As I sit down to write this entry, I am too optimistic.
I am too optimistic that it will be read for what it is: a discussion about gender politics in the grand scheme of things, rather than a discussion about specific politics in the upcoming American election.
Now, I have no skin in the game, so to speak, because I am a Canadian who never even travels to the United States, but I’ve been following the American election pretty closely both because it’s historic and fascinating.
In a time when almost half of female politicians are threatened in one horrific form or another, it is difficult to deny how brave Hillary Clinton is for seeking the top office in, arguably, the world.
I was a politician for only a short time and at an extremely low rung on the political ladder and, during that time, I received sexist and degrading comments about my appearance and my character on social media, at the door, and relayed to me through the grapevine. Whilst I’ve never been overtly threatened, I have felt unsafe.
We know that women are held to a higher standard than are men when vying for or holding the same position. It’s a phenomenon that’s been well-documented here, here, here, and here, to give just a few sources.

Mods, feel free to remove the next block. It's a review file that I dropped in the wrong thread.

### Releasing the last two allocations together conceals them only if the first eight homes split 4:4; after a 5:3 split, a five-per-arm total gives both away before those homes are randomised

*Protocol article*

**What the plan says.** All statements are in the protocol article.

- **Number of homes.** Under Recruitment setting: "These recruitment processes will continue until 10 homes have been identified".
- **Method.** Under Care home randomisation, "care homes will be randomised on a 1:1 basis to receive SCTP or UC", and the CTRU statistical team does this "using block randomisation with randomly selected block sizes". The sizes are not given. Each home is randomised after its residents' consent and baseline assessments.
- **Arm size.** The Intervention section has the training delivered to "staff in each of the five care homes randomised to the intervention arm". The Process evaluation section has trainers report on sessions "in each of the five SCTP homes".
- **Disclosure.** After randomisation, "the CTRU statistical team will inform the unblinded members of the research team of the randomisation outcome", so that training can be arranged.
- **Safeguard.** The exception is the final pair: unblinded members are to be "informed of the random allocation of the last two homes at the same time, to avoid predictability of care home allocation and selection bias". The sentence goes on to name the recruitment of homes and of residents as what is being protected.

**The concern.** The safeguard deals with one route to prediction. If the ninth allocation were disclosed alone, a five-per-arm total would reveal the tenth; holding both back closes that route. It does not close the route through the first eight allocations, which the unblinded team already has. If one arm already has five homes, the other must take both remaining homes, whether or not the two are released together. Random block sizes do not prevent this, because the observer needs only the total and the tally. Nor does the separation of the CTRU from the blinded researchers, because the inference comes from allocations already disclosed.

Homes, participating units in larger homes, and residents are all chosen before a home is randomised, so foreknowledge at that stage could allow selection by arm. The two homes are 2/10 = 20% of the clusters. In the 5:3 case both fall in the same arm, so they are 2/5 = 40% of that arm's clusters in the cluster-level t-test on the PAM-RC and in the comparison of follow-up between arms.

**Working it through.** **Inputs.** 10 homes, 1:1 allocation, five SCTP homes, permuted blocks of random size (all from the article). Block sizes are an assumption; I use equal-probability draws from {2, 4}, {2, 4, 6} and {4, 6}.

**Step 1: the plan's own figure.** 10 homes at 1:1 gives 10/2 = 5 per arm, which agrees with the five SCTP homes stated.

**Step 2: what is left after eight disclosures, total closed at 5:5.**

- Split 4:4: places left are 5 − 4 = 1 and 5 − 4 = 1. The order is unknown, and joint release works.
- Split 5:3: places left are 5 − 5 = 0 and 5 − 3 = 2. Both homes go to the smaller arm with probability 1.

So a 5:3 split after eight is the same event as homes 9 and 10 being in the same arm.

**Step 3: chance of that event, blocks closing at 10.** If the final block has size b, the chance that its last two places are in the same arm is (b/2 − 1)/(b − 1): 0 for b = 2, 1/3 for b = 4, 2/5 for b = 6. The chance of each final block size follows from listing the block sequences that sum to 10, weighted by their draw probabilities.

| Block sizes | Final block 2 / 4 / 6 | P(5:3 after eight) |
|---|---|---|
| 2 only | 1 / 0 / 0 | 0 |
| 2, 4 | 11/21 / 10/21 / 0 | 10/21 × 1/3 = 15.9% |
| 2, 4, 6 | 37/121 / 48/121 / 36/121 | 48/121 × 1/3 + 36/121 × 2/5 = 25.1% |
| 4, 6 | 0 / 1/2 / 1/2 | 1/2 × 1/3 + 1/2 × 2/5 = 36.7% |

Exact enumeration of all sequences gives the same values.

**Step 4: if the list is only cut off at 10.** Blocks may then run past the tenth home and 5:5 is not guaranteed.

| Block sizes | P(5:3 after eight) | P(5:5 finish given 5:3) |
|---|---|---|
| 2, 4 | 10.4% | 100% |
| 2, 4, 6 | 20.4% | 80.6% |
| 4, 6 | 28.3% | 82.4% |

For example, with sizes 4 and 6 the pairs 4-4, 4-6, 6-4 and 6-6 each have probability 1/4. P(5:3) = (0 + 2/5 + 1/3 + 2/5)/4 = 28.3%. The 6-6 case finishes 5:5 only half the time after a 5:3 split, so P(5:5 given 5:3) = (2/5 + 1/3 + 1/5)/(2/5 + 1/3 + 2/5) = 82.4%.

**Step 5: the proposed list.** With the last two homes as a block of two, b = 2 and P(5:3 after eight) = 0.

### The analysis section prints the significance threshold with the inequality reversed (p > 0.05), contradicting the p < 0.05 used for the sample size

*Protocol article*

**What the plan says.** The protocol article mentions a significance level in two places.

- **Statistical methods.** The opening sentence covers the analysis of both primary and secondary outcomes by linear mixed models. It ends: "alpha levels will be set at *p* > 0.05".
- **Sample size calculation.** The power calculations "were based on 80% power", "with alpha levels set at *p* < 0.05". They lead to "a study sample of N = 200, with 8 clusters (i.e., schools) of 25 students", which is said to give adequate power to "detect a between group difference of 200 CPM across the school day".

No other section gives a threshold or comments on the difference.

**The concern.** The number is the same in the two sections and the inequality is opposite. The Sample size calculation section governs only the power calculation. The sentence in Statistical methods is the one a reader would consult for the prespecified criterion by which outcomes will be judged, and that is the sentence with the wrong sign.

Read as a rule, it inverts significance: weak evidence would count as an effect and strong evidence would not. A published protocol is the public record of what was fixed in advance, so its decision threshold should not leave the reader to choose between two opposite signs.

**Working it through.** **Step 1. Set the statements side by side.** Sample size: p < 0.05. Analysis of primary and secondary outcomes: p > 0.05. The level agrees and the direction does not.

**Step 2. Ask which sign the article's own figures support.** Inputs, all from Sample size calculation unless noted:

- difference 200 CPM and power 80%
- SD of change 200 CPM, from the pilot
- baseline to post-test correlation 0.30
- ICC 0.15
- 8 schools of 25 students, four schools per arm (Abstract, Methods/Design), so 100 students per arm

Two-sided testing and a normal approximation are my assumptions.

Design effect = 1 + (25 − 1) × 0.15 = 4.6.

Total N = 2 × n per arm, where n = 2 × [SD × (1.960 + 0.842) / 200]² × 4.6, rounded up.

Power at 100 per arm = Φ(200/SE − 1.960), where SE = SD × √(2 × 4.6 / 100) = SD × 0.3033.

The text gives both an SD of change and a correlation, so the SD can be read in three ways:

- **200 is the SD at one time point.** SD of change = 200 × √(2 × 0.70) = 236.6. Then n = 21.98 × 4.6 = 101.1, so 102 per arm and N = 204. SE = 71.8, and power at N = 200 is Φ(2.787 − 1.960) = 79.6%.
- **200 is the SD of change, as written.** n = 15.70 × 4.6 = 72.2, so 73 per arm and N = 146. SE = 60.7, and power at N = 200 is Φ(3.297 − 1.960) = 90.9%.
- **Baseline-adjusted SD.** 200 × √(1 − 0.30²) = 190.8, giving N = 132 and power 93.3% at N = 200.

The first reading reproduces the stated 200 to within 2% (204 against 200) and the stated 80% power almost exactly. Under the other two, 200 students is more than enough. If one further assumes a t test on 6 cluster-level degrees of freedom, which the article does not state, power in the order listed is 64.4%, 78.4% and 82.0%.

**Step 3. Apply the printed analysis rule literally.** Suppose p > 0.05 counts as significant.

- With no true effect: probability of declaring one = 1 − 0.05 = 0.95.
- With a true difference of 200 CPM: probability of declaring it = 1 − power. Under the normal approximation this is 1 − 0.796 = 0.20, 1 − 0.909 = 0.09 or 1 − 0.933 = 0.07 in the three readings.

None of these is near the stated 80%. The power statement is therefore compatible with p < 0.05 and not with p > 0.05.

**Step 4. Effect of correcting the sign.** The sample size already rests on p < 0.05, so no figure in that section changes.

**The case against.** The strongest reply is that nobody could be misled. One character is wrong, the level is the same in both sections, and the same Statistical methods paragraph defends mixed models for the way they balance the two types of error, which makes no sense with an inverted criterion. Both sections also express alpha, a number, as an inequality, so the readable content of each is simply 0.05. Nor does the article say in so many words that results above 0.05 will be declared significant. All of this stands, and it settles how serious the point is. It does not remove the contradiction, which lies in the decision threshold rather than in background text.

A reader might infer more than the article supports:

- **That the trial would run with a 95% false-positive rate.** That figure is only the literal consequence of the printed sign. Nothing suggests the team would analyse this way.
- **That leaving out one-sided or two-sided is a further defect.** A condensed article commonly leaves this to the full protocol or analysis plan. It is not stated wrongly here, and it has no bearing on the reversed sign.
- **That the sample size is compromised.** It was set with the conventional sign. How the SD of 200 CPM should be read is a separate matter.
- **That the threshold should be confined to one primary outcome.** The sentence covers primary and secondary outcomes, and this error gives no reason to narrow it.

And in the American election, we have a candidate who many media, military, and business sources have said is the most qualified candidate in (at least) recent history vying for a position against what even more media, military, and business sources have said is not only the least qualified candidate probably ever, but also a danger to that office, the country, and the world.
Now, yes, I understand how elections work, but what I don’t understand – regardless of your feelings about Hillary’s politics (because, remember, that’s not what this entry is about) – is how, rather than legitimately criticizing her politics, so many people will, instead, insult, demean, degrade, and threaten her based on the mere fact that she is a woman.
I know what I dealt with during my short time in politics and I cannot even begin to imagine (beyond what’s been brought to our attention) the venom and vitriol that is directed at Hillary, or how she deals with it (because I maintain that at least some of it always sticks).
That she would put her well-being (in every regard) on the line to serve the people of her country at this level is not only historic, it is incredibly courageous.
Her presidency (because, yes, I am assuming she will win) will not be easy for her, particularly not in terms of how much more venomous and vitriolic the criticism against her will be. I said to a colleague yesterday that I suspect that the misogyny she will encounter will be far worse (in quantity) than the obvious racism that was directed at her predecessor.
Regardless of what you think of Hillary’s politics, if you know anything about women’s experiences in politics, on social media, or just generally, it’s difficult to disagree that putting herself out there in this fashion is extraordinarily brave.